In a surprise twist, the Marlins still own Josh’s Booty

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If you watched the MLB Network’s recent reality show, you know that former LSU quarterback Josh Booty is in Diamondbacks camp, having become “The Next Knuckler.”

However, it turns out that should Booty stun the baseball world and actually impress enough with his knuckleball to continue his career, he’ll do so as a Marlin.

FOXSports.com’s Ken Rosenthal reports that Booty remains Marlins property since he retired, instead of getting released, when he left baseball to go play football 14 years ago.

Before spending two years at LSU and getting drafted by the Seahawks, Booty was a first-round pick of the Marlins in 1994, going fifth overall. Despite poor minor league results — he was a lifetime .198/.256/.356 hitter in five seasons — he appeared in the majors with the Marlins each year from 1996-98, going 7-for-26 with four RBI. He retired in Jan. 1999 to go play football.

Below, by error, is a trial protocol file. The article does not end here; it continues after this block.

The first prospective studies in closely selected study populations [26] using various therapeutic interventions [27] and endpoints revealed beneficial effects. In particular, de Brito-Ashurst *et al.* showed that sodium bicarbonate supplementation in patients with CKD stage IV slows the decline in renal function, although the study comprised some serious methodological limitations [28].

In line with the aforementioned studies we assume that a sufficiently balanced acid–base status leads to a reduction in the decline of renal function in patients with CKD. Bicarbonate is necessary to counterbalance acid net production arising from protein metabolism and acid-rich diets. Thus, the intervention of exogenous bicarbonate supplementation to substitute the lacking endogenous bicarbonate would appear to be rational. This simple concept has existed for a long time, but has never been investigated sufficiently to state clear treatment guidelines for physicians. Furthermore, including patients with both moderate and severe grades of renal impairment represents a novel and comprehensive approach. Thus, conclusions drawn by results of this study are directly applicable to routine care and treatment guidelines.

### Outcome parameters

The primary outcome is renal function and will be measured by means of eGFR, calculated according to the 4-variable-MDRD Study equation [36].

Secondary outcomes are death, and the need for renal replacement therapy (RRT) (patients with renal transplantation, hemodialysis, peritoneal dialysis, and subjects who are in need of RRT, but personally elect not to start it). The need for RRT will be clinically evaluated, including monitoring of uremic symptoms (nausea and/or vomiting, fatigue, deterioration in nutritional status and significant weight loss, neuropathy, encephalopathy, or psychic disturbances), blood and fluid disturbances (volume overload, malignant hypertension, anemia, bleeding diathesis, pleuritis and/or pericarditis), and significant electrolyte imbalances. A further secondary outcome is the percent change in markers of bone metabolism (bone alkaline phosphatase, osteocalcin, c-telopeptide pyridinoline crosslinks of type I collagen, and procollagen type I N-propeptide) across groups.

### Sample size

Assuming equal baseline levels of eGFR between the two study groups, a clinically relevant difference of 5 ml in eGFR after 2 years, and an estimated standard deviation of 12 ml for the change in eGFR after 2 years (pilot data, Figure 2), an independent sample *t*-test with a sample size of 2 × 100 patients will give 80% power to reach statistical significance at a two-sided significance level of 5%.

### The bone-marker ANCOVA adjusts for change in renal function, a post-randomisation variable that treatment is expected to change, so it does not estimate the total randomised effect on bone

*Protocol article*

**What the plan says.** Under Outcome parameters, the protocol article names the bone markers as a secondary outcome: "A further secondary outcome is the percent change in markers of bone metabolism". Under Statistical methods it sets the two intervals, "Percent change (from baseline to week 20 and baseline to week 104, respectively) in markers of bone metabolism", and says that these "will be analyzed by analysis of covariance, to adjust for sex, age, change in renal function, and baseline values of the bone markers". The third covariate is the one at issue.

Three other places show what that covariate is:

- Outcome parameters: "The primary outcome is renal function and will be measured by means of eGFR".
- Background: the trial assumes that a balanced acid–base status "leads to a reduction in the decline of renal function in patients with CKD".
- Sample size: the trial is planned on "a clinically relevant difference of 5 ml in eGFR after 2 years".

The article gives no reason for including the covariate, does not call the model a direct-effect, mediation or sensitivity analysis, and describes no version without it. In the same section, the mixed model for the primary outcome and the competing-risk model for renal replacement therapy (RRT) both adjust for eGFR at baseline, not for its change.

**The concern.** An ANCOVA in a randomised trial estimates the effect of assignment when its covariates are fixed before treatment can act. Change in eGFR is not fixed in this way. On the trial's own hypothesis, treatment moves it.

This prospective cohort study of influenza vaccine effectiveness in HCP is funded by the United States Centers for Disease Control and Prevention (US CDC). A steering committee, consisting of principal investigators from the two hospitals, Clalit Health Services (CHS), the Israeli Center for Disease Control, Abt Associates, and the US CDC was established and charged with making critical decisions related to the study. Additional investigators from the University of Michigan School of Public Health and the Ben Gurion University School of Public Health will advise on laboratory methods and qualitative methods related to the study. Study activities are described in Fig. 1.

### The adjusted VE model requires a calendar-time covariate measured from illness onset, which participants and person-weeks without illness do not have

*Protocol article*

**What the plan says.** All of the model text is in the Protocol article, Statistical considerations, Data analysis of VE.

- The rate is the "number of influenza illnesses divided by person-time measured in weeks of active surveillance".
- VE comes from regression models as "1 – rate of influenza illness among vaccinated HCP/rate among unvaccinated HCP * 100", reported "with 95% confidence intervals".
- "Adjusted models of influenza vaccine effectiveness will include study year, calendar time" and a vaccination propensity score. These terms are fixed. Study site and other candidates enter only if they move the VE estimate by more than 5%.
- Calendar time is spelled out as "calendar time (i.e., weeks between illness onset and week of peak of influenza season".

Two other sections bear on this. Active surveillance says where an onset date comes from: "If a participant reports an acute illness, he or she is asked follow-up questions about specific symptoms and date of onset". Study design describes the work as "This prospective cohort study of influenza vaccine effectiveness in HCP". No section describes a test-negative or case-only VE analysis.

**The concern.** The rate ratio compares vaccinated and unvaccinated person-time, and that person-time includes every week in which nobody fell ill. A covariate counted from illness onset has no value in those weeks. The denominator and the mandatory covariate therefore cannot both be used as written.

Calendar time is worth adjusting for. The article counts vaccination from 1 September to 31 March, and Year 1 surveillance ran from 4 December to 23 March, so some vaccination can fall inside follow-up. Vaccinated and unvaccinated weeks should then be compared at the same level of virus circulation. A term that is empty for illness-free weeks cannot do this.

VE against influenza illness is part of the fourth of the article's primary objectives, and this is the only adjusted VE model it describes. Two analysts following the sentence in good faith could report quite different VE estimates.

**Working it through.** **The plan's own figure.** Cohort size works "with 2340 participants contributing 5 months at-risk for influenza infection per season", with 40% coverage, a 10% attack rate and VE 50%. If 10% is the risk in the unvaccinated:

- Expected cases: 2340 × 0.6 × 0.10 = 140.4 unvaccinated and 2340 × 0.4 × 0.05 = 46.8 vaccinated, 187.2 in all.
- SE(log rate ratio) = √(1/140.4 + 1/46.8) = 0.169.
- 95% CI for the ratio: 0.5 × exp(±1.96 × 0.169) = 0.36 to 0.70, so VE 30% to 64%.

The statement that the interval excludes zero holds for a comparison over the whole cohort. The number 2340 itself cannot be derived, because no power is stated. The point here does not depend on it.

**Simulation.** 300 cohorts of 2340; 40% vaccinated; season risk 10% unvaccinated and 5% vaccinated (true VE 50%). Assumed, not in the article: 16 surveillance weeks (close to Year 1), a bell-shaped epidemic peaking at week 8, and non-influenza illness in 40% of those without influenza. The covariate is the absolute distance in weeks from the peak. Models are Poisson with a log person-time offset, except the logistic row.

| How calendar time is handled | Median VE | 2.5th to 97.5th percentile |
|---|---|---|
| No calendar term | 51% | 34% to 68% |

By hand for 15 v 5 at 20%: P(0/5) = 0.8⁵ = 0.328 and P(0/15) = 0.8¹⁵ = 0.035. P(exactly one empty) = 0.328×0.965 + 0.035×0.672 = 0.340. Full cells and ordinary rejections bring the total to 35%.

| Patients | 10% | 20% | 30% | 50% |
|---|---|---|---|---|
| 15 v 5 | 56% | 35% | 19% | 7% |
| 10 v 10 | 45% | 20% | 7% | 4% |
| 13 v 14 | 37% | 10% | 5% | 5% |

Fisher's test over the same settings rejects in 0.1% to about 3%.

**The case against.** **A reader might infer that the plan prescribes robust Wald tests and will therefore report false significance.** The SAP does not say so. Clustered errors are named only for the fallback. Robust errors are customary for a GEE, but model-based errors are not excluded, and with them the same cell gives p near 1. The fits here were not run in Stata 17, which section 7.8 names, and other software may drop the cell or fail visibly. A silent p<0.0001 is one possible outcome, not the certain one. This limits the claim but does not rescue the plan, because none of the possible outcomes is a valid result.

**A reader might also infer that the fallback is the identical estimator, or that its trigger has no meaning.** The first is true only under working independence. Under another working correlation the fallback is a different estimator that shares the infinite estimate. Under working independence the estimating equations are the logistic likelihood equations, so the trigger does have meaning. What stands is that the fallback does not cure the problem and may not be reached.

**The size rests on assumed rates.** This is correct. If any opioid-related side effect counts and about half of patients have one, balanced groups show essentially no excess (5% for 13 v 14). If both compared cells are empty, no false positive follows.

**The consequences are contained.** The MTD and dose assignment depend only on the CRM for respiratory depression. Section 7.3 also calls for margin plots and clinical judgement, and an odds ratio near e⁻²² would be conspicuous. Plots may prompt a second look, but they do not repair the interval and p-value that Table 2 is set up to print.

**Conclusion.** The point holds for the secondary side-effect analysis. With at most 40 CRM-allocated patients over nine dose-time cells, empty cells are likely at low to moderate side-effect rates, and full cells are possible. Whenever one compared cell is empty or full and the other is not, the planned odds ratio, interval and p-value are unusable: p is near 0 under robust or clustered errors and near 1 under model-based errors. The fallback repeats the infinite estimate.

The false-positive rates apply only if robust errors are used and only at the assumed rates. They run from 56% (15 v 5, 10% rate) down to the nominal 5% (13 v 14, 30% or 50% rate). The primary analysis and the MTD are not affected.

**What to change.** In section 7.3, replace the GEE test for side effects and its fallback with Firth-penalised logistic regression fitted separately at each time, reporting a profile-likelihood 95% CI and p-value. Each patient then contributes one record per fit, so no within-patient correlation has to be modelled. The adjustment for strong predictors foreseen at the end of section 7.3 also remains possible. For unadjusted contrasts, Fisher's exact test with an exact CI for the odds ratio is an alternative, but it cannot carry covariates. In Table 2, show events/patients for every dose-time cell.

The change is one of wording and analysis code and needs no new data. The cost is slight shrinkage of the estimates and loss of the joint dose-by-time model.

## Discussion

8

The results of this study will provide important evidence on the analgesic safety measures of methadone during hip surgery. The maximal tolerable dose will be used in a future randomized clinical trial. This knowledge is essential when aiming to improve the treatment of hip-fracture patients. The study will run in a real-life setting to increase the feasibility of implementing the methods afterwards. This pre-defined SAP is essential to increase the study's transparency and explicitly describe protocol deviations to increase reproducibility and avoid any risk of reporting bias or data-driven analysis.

Since Booty was on the retired list, the Marlins retained his rights for the duration of his absence from baseball. Now that he’s back, they’ll have the right to reclaim him at the end of spring training, should they wish to. Rosenthal reports that the Diamondbacks, the Marlins and MLB reached a resolution last week to let Booty carry on in Diamondbacks camp for now. It’s not expected that the 37-year-old right-hander will become a serious threat to return to the majors, but one never can tell with knuckleballers.

The Tigers decline Anibal Sanchez’s 2018 option

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From the “this does not surprise us in the very least” department, Tigers GM Al Avila announced today that the club is declining its $16 million option on right-hander Anibal Sanchez.

Sanchez had a terrible year in 2017, going 3-7 with a 6.41 ERA in 2017. That’s a long slide down from his 2013 season, in which he won the AL ERA title, going 14-8 and posting an ERA of 2.57 in the first year of his five-year, $80 million deal. Since then he’s gone 28-35 with a 5.15 ERA. He never started 30 games or more over the course of the contract.

The declination of the option does come with a nice parting gift for Sanchez: a $5 million buyout. Which is pretty dang high for a buyout, but that’s how the Tigers rolled three or four years ago.